Abstract

http://ssrn.com/abstract=306983
 
 

References (25)



 


 



Cloudy Skies: Assessing Public Understanding of Global Warming


John Sterman


Massachusetts Institute of Technology (MIT) - Sloan School of Management

Linda Booth Sweeney


Harvard University - Graduate School of Education

May 2002

MIT Sloan Working Paper No. 4361-02

Abstract:     
Surveys show most Americans believe global warming is real. But many advocate delaying action until there is more evidence that warming is harmful. The stock and flow structure of the climate, however, means "wait and see" policies guarantee further warming. Atmospheric CO 2 concentration is now higher than any time in the last 420,000 years, and growing faster than any time in the past 20,000 years. The high concentration of CO 2 and other greenhouse gases (GHGs) generates significant radiative forcing that contributes to warming. To reduce radiative forcing and the human contribution to warming, GHG concentrations must fall. To reduce GHG concentrations, emissions must fall below the rate at which GHGs are removed from the atmosphere. Anthropogenic CO 2 emissions are now roughly double the removal rate, and the removal rate is projected to fall as natural carbon sinks saturate. Emissions must therefore fall by more than half even to stabilize CO 2 at present record levels. Such reductions greatly exceed the Kyoto targets, while the Bush administration's Clear Skies Initiative calls for continued emissions growth. Does the public understand these physical facts? We report experiments assessing people's intuitive understanding of climate change. We presented highly educated graduate students with descriptions of greenhouse warming drawn from the IPCC?s nontechnical reports. Subjects were then asked to identify the likely response to various scenarios for CO 2 emissions or concentrations. The tasks require no mathematics, only an understanding of stocks and flows and basic facts about climate change. Overall performance was poor. Subjects often select trajectories that violate conservation of matter. Many believe temperature responds immediately to changes in CO 2 emissions or concentrations. Still more believe that stabilizing emissions near current rates would stabilize the climate, when in fact emissions would continue to exceed removal, increasing GHG concentrations and radiative forcing. Such beliefs support wait and see policies, but violate basic laws of physics. We discuss implications for education and public policy.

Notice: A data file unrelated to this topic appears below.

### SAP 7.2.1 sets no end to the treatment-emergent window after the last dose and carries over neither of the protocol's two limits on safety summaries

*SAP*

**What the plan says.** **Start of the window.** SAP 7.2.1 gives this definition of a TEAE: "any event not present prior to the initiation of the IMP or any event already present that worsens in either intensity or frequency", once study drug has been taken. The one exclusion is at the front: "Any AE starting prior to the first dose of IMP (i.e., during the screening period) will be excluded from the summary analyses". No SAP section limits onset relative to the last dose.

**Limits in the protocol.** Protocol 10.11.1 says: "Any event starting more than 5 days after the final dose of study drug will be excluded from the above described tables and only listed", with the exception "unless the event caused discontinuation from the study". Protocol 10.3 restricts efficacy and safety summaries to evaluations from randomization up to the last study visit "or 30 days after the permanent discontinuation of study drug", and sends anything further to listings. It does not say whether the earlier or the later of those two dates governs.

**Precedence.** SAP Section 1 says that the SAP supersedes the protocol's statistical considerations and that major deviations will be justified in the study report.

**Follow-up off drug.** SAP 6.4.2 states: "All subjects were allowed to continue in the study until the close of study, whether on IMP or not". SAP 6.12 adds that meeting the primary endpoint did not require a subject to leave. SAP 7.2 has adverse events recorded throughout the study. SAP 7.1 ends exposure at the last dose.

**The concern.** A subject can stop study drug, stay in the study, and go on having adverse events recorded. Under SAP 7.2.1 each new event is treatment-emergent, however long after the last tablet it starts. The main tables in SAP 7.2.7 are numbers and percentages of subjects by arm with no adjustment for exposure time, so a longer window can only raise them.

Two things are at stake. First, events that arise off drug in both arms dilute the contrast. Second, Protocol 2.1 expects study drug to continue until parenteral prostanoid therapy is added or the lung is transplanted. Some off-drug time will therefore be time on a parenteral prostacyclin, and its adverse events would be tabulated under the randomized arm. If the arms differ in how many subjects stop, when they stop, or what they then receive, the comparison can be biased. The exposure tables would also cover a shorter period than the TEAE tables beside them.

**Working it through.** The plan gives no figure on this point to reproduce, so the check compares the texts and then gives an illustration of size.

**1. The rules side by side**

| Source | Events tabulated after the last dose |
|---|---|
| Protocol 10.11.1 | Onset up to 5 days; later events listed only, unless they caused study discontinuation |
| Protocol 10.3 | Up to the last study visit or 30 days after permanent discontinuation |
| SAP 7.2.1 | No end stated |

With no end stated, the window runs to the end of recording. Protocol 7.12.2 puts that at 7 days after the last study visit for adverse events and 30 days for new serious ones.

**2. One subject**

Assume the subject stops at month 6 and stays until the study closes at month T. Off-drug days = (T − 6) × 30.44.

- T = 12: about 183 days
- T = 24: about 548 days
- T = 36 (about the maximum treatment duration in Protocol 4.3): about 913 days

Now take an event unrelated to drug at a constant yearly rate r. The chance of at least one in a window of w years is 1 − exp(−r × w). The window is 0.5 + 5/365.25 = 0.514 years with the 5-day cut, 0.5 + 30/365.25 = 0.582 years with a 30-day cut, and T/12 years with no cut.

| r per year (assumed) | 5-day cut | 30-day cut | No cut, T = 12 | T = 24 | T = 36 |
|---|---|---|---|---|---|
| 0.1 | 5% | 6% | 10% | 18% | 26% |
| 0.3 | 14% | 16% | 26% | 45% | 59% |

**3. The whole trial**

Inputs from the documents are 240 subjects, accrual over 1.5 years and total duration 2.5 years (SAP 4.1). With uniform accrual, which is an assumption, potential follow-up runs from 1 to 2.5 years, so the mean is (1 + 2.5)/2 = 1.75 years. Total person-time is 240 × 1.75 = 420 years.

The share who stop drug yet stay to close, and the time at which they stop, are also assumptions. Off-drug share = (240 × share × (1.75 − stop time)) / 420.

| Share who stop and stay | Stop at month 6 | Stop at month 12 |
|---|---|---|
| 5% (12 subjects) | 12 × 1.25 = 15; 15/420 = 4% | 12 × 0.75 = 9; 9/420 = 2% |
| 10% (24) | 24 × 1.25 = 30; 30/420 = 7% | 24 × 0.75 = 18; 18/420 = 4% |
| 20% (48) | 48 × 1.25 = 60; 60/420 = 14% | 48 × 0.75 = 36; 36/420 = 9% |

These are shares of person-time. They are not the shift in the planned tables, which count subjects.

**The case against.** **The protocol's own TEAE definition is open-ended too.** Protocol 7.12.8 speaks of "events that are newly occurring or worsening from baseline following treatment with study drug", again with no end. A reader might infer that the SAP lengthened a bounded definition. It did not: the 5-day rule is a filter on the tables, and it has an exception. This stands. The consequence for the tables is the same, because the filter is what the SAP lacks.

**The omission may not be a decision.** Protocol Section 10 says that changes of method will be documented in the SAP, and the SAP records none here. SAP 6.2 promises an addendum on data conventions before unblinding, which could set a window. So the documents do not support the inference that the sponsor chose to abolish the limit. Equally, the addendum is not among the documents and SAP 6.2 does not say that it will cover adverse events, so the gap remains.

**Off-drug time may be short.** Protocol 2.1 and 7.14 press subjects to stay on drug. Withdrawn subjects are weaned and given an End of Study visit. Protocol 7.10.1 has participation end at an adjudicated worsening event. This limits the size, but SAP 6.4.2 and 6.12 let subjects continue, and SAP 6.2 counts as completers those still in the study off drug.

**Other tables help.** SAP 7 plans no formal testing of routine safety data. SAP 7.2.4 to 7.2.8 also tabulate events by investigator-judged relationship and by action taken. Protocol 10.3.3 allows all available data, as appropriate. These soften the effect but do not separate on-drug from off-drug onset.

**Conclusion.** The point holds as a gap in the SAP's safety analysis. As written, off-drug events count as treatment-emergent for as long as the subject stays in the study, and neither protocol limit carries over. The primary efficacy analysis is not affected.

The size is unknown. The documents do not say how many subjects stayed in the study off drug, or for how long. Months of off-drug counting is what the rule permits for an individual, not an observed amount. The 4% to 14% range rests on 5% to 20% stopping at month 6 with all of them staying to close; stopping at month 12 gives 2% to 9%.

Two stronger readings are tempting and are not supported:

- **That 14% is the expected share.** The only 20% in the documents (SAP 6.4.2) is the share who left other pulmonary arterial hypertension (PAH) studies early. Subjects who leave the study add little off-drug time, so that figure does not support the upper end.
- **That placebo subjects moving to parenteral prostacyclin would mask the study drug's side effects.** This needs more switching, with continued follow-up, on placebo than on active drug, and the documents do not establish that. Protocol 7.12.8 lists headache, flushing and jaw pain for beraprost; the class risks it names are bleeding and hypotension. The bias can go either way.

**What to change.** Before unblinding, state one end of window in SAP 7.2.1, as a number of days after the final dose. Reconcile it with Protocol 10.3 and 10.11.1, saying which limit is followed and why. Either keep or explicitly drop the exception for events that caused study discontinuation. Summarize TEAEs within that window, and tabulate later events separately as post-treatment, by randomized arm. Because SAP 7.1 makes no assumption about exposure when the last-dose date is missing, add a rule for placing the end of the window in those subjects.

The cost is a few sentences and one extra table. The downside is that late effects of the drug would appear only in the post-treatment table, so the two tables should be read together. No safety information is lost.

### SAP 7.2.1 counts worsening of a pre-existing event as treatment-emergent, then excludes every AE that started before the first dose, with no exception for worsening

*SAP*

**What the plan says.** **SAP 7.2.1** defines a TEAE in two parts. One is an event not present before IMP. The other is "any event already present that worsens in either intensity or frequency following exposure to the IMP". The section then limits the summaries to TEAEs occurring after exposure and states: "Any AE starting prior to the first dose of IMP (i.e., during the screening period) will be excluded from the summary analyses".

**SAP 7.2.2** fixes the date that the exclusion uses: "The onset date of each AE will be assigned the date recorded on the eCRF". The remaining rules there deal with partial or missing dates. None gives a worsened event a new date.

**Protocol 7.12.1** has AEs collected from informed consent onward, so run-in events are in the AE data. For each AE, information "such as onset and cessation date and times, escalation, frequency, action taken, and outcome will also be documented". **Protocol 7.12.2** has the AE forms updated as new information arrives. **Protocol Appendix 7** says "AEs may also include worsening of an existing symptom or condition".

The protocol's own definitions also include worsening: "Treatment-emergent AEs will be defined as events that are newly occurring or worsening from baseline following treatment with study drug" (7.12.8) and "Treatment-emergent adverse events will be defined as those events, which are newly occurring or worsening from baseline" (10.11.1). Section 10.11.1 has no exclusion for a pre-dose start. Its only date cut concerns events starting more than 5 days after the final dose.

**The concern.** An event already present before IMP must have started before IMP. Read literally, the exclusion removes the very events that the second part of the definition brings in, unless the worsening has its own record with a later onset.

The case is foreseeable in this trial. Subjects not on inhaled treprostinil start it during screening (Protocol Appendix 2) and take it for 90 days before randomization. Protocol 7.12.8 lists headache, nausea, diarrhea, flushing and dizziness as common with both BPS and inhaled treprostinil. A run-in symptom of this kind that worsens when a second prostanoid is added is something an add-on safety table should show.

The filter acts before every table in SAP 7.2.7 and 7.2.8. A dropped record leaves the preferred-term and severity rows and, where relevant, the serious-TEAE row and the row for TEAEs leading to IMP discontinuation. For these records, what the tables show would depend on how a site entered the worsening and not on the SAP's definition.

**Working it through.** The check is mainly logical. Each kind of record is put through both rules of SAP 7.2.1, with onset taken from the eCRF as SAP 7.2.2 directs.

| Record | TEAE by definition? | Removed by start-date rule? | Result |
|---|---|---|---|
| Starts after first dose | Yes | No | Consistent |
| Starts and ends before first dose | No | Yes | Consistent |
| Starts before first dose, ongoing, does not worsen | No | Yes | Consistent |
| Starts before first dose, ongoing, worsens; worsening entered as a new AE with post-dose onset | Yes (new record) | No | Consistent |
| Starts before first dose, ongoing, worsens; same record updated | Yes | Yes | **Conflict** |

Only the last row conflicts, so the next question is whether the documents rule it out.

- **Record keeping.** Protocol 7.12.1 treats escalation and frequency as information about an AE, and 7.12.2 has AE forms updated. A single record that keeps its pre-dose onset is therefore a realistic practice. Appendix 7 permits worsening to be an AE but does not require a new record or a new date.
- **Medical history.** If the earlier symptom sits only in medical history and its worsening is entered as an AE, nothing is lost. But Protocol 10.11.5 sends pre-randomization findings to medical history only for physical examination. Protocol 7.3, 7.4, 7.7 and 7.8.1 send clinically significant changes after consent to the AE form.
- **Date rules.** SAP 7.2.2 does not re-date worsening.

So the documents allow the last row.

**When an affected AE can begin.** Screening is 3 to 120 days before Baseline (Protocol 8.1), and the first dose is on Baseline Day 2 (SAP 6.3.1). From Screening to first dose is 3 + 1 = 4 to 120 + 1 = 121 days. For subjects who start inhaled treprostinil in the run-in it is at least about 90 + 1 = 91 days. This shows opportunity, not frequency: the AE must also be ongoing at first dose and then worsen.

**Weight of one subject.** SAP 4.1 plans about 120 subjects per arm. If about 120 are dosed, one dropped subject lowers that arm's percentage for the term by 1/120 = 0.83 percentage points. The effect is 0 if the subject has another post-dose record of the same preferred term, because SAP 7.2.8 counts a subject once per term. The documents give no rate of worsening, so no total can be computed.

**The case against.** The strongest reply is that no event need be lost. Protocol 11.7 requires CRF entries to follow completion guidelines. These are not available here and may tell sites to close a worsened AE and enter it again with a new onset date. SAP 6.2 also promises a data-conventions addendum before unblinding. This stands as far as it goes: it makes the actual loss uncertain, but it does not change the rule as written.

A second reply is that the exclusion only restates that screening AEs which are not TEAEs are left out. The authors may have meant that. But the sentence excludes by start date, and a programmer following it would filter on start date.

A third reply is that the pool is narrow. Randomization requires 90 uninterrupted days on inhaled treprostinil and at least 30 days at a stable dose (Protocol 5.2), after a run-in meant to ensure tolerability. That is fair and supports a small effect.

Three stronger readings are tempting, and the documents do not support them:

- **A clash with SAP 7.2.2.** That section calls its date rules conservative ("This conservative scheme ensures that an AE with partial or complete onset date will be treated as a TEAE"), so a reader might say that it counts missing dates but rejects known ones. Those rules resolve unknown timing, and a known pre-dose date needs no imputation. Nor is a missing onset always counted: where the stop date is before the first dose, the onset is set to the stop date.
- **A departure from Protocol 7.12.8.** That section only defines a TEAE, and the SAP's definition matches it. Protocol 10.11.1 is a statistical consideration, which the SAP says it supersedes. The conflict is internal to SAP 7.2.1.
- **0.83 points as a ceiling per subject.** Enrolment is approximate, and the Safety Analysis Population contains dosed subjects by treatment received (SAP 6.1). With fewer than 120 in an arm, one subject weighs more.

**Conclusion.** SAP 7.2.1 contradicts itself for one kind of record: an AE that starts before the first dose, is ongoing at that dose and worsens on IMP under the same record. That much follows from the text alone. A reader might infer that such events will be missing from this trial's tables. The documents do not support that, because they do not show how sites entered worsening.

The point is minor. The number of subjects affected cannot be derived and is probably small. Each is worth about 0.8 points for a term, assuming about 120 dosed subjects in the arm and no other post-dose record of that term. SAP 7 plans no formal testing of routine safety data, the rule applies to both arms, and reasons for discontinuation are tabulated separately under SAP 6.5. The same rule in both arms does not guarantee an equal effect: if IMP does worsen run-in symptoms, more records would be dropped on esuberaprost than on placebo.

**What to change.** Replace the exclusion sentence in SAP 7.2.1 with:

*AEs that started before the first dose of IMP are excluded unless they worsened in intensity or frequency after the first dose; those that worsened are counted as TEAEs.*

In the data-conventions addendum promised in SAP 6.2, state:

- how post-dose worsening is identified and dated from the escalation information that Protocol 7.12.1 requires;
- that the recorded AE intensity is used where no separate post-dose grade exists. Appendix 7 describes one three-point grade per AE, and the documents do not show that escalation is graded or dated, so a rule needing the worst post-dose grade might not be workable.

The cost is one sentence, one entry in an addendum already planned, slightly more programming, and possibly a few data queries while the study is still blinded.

Number of Pages in PDF File: 40

working papers series


Download This Paper

Date posted: April 26, 2002  

Suggested Citation

Sterman, John and Booth Sweeney, Linda, Cloudy Skies: Assessing Public Understanding of Global Warming (May 2002). MIT Sloan Working Paper No. 4361-02. Available at SSRN: http://ssrn.com/abstract=306983 or http://dx.doi.org/10.2139/ssrn.306983

Contact Information

John Sterman (Contact Author)
Massachusetts Institute of Technology (MIT) - Sloan School of Management ( email )
E62-436
Cambridge, MA 02139
United States
617-253-1951 (Phone)
HOME PAGE: http://jsterman.scripts.mit.edu/
Linda Booth Sweeney
Harvard University - Graduate School of Education ( email )
6 Appian Way
Cambridge, MA 02138
United States
Feedback to SSRN


Paper statistics
Abstract Views: 4,725
Downloads: 435
Download Rank: 34,867
References:  25

© 2014 Social Science Electronic Publishing, Inc. All Rights Reserved.  FAQ   Terms of Use   Privacy Policy   Copyright   Contact Us
This page was processed by apollo7 in 0.578 seconds